Prime Minister Boris Johnson tonight told the nation that there would be no immediate end to the coronavirus lockdown.
Mr Johnson made his much anticipated televised address and warned that it would be "madness" to lift too many restrictions too quickly and risk a chaotic second spike of the epidemic.
He rolled out his controversial new slogan, Stay Alert to Control the Virus and Save Lives, which has been heavily criticised in some quarters.
And he set out a "conditional plan" for the next stage of the country's fight against Covid-19.
Delivering a warning about relaxing the lockdown, he said: 'It depends on all of us – the entire country – to follow the advice, to observe the social distancing and to keep that R down'.
He insisted that any small changes to the lockdown will be closely monitored at a local, regional and national level, adding: "If there are outbreaks, if there are problems, we will not hesitate to put on the brakes."
Thanking the nation for the efforts made so far during the crisis, the Prime Minister said: "It is thanks to your effort and sacrifice in stopping the spread of this disease that the death rate is coming down and hospital admissions are coming down.
"Thanks to you we have protected our NHS and saved many thousands of lives."
Warning of a deadly second spike, the PM added: "It would be madness now to throw away that achievement by allowing a second spike’.
"We must stay alert. We must continue to control the virus and save lives."
It is understood that a warning system administered by a new "joint biosecurity centre" will detect local increases in infection rates, with the view to locally alter restrictions in England.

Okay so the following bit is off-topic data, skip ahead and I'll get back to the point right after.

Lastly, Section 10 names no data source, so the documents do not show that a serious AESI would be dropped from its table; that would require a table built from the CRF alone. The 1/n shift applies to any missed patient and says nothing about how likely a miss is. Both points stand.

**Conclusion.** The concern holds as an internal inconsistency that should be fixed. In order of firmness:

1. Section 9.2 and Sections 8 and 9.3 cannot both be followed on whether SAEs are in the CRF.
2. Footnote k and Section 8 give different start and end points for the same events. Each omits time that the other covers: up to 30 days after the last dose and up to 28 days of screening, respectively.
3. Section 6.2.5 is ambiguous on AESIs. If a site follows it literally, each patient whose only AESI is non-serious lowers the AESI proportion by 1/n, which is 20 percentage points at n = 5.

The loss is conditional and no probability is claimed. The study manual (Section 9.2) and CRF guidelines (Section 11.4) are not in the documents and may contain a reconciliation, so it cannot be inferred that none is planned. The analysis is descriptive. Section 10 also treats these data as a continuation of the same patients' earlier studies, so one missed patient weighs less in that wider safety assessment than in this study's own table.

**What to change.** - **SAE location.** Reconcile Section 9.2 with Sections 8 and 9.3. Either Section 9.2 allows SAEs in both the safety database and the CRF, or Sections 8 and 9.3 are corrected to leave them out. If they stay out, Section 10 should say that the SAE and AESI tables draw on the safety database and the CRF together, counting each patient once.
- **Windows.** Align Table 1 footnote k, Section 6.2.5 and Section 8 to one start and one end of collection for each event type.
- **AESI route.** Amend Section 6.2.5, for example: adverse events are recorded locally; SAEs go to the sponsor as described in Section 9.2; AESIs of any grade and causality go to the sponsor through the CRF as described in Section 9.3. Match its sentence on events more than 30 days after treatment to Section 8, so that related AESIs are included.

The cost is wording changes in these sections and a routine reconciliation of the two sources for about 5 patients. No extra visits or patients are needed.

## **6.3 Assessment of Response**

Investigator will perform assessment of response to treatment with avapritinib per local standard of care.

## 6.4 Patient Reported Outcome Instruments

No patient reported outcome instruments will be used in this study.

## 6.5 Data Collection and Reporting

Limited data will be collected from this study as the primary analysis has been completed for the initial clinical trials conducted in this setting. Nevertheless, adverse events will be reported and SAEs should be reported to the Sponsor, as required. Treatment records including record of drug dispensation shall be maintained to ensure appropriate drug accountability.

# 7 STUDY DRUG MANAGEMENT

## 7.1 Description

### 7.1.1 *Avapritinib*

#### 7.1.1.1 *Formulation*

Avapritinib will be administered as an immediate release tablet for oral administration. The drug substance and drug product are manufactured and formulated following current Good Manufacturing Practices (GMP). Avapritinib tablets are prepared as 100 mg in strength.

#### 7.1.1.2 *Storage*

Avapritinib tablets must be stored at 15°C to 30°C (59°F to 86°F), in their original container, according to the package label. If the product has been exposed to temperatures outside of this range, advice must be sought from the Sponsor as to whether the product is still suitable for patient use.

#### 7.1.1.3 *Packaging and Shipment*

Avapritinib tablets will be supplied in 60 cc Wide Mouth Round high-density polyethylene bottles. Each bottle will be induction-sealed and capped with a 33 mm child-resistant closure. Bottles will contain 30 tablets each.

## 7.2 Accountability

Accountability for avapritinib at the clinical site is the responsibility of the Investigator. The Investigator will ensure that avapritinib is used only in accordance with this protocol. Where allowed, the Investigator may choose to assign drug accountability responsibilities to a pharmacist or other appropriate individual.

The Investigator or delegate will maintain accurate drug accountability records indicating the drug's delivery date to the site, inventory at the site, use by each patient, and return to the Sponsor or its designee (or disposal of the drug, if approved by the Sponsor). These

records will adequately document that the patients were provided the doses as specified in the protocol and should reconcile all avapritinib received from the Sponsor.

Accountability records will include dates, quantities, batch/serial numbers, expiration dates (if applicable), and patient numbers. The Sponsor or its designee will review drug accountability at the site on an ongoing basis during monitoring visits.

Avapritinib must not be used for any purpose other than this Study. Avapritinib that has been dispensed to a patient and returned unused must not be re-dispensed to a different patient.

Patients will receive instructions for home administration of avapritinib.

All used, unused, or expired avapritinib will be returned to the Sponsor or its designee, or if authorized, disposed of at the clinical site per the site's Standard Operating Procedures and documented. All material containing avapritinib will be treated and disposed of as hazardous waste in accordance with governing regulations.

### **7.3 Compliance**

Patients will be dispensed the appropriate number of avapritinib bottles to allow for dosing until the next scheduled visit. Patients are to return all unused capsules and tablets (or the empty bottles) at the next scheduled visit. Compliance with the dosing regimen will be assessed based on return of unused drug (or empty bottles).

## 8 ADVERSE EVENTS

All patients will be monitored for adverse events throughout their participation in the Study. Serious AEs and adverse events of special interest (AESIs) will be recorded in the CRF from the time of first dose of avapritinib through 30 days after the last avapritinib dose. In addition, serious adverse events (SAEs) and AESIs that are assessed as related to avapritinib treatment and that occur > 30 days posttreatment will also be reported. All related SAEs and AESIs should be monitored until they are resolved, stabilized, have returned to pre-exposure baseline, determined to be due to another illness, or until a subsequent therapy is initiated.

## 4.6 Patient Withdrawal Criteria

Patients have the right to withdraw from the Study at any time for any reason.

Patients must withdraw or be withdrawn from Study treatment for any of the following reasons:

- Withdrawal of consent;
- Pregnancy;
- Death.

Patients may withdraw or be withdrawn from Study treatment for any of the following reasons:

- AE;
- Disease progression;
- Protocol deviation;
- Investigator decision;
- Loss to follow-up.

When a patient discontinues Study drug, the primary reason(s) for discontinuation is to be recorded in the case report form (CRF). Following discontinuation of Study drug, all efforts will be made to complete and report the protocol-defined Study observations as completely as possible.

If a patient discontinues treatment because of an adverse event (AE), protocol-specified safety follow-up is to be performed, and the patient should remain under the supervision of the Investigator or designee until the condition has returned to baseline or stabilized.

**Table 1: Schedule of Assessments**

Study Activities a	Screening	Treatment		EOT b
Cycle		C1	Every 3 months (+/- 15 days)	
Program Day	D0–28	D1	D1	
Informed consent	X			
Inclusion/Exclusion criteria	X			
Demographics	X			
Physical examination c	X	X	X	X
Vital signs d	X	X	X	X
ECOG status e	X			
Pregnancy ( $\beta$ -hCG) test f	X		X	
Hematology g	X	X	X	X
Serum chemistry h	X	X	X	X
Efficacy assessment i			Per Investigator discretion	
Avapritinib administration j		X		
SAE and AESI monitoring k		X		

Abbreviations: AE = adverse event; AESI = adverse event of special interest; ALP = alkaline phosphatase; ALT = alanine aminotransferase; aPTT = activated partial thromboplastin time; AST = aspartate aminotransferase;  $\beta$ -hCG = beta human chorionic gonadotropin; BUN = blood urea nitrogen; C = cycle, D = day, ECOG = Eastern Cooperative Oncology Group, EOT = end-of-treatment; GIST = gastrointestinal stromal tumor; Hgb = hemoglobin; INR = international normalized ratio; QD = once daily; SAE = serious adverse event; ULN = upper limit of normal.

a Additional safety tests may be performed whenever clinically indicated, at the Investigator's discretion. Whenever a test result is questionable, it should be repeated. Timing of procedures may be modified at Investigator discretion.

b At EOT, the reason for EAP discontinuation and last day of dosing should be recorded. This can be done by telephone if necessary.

On ending the lockdown Mr Johnson said: 'No, this is not the time simply to end the lockdown this week.
"Instead we are taking the first careful steps to modify our measures."
He set out the first gradual steps changes which will come into force in the country from Wednesday.
This includes more time to spend outside in parks, playing some sports and the ability to travel further afield for walks and exercise.
You can find the full list of what you can do from Wednesday here
He warned that even though some restrictions are being eased, it is vital that social distancing is still carried out and said punishments will be increased for those who flout these rules.
He said: "You must obey the rules on social distancing and to enforce those rules we will increase the fines for the small minority who break them."
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The Prime Minister also announced that from tomorrow morning, certain people will be encouraged to go back to work.
You can read more about the new rules around work here
He said: "Anyone who can't work from home, for instance those in construction and manufacturing, should be actively encouraged to go to work'.
"And we want it to be safe for you to get to work. So you should avoid public transport if at all possible, because we must and will maintain social distancing, and capacity will therefore be limited.
"So work from home if you can, but you should go to work if you can't work from home."